OK cue story time...

So when an old friend contacted me not so long ago, I had a classic moment of panic (a long moment) but I also took the brave step to make a change. It's taken me years to get to this point. So I cancelled on him the first time, but I made plans to see him the week after.

OK, I've set a date. I got to choose the day, the time, the place. I decided it wasn't going to be for long, maybe just an hour, I planned it for a work day so if I was overwhelmed I had a plausible escape route.

We met, and I was afraid but I decided to actually talk about it. For the first time in my life, I explained these feelings I get, it had never occurred to me to do so and I think I've always thought I'm come off weird. So I did - Why I find it hard to socialise, to see people I care about so deeply, and to my complete surprise, he was so understanding. I couldn't have asked for a better response, or a better friend.

For the first time in my life the pressure was off, someone knew how hard it was, and didn't just label me as a 'flake'.
I'd never thought someone would be so patient and so kind, about something that I thought sounded so weird!

It was a small step, but it's made a huge difference. I don't know how long it will take me to re-connect with lost friends but I'm hoping that with each person I tell a little bit of the burden and the guilt of appearing like a rubbish friend will ease.

Since then we've kept in regular but pressure off contact. He checks in every now and then but doesn't bombard me with messages. He's wonderful, and it's finally got to the point I can even reach out myself without feeling sick. The anxiety is still there but I'm finding better ways of coping, and learning not to beat myself up so much.

If you experience anxiety I hope my experience brings you some hope. Though it might seem terrifying to tell people how you feel, real friends will always support you. Don't rush it, but when your ready, just try it on someone, explain how it feels and you'll truly be surprised at how accepting and loving people can be.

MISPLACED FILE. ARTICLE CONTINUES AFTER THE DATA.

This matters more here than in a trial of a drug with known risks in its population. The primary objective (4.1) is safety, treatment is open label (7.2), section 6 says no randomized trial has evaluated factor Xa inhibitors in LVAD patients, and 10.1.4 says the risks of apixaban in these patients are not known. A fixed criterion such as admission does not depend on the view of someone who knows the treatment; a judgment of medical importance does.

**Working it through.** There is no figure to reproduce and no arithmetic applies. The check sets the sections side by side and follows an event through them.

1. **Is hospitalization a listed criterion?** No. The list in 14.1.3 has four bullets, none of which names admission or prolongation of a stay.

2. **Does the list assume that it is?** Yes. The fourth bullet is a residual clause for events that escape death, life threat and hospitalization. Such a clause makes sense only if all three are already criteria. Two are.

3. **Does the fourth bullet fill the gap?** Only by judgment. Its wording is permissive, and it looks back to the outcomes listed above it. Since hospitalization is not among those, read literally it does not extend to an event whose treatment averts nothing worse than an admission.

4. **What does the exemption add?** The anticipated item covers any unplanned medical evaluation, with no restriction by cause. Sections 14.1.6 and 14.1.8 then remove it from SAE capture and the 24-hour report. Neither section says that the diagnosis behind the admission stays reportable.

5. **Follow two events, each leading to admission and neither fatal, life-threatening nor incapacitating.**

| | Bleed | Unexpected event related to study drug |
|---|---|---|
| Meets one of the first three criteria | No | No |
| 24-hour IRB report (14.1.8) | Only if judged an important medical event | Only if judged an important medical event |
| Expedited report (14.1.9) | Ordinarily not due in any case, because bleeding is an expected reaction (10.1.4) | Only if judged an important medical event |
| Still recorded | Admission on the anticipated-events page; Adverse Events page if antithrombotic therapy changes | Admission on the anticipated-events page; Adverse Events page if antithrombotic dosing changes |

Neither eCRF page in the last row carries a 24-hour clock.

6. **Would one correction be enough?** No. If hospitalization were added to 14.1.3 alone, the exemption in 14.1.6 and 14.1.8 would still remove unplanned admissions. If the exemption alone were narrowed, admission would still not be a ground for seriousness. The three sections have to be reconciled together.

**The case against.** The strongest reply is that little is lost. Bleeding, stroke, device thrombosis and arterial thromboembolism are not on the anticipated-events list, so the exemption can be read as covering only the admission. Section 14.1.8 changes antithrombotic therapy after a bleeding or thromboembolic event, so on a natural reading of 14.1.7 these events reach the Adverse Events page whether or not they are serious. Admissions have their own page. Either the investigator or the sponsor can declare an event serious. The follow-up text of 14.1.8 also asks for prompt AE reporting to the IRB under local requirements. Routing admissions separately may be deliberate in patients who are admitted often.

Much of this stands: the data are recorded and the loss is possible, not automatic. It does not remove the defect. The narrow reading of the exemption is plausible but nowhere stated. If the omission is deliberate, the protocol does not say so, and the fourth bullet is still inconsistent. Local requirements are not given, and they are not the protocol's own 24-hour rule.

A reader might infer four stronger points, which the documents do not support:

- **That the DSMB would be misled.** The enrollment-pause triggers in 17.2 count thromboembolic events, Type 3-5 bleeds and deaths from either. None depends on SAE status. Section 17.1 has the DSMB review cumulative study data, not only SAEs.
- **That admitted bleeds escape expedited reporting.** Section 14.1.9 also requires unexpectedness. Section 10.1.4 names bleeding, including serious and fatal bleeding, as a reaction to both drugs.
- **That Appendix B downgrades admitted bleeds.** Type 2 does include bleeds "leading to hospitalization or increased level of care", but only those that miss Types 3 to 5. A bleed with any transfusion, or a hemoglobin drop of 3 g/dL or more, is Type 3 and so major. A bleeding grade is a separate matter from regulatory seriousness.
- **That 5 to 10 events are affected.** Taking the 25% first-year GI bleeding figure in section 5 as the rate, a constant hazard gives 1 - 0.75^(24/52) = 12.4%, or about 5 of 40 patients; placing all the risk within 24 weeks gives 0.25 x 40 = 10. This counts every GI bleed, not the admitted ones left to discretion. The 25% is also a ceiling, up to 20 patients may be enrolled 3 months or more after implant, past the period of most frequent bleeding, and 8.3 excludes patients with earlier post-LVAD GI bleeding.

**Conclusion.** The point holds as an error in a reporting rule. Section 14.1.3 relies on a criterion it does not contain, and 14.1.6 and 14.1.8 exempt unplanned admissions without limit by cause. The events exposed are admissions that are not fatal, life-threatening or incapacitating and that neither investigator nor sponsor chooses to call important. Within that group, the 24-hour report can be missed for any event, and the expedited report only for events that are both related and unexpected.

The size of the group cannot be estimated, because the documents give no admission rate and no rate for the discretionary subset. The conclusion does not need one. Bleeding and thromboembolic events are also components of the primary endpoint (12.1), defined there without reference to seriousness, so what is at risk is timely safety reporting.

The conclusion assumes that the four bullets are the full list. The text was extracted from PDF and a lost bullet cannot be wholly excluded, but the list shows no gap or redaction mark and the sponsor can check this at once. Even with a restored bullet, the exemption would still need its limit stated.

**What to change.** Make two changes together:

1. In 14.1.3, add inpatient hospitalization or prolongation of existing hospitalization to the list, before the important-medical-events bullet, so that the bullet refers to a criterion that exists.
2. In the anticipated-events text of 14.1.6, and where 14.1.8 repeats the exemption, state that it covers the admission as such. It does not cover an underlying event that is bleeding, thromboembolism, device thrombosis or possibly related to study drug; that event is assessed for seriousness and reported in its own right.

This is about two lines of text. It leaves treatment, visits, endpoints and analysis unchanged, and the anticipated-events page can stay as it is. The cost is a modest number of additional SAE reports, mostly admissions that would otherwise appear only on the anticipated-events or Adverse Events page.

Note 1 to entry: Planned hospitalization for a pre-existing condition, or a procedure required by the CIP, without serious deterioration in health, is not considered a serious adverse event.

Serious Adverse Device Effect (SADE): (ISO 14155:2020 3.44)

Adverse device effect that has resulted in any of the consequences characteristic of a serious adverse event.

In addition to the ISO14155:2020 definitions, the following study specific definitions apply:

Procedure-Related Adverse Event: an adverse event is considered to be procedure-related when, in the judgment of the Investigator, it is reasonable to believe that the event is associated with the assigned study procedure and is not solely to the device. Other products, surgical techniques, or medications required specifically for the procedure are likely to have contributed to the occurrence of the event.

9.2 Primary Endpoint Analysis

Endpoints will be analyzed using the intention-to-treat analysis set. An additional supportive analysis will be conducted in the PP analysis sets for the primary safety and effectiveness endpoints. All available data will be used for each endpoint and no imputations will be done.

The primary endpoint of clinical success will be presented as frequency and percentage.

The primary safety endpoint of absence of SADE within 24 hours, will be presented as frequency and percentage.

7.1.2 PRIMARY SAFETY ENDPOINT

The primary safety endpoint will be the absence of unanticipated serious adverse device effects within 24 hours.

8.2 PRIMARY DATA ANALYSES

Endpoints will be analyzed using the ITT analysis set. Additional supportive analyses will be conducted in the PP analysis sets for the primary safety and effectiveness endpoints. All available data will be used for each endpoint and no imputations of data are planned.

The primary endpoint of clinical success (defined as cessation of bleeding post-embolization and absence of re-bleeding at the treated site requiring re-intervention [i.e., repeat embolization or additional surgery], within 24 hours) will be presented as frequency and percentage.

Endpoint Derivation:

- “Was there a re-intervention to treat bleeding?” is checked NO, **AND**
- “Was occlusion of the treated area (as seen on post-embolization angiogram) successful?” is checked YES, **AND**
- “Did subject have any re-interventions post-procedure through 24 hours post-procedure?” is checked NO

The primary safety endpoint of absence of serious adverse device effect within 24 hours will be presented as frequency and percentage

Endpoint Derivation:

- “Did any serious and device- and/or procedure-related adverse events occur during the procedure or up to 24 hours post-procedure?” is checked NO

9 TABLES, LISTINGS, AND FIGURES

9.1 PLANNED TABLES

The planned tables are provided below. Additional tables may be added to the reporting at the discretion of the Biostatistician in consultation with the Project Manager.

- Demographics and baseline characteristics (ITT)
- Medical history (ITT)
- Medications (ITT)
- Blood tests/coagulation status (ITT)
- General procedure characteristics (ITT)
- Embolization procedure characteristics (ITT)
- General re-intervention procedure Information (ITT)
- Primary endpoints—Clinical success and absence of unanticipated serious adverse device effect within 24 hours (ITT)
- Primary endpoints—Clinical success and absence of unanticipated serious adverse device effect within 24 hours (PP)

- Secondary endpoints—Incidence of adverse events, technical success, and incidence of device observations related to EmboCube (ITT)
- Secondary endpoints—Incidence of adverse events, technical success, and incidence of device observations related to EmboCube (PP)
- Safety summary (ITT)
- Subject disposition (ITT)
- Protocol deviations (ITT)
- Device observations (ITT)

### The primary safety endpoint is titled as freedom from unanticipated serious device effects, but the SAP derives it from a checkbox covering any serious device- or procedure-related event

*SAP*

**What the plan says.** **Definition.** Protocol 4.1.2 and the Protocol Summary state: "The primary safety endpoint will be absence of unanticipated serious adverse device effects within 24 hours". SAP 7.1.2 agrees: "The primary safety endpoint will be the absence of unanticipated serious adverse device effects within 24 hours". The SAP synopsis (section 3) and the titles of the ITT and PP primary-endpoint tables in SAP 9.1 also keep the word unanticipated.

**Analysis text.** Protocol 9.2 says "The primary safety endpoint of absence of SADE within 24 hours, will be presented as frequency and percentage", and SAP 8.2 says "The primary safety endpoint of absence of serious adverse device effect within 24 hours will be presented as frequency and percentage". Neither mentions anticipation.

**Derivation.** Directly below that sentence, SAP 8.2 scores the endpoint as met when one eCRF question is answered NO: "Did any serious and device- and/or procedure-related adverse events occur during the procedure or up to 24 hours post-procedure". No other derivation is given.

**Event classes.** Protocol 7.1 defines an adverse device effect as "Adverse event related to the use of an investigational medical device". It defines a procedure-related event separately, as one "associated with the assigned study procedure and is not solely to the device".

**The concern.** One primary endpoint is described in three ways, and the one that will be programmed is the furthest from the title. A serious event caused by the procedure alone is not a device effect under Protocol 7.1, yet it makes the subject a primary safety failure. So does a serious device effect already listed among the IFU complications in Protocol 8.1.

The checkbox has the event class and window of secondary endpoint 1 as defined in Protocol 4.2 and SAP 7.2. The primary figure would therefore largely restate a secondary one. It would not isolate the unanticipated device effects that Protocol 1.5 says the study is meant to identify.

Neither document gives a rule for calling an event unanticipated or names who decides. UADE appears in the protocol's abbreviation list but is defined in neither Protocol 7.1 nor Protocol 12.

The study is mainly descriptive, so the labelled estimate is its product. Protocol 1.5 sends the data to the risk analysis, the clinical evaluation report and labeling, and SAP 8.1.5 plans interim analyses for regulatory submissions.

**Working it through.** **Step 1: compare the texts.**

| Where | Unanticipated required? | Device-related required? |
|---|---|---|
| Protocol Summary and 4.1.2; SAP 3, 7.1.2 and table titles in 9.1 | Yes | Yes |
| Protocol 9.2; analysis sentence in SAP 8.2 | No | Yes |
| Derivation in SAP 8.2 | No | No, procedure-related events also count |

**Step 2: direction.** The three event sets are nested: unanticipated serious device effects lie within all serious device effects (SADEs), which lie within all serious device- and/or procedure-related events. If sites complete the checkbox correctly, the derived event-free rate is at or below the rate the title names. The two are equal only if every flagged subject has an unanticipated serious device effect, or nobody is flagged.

And if you have a friend who seems like a bit of a flake, maybe they don't text back for a few weeks, maybe they don't go on nights out, or meet up every week, maybe cut them some slack. Maybe they're going through something just like me, and maybe you could even be the one who breaks the ice.

But I think one of the biggest take homes is also not to judge people on who they know. Someone might not have a big friendship group or have any interest in being the life of the party, but it doesn't mean anything about how nice, genuine or kind they can be. They may not have a lot of close friends but they might have a few great friends, or even simply not have met those great friends yet.

I'm hoping that through reading my story you might find some strength, reassurance or understanding that Anxiety is complex, it's not the same for everyone. Maybe you or someone you know has it and neither of you even realise, but with the right support system and tools it can be managed.

Let me know in the comments if your experiences of anxiety, of if you've got any questions feel free to ask!

Thanks for stopping by!
xx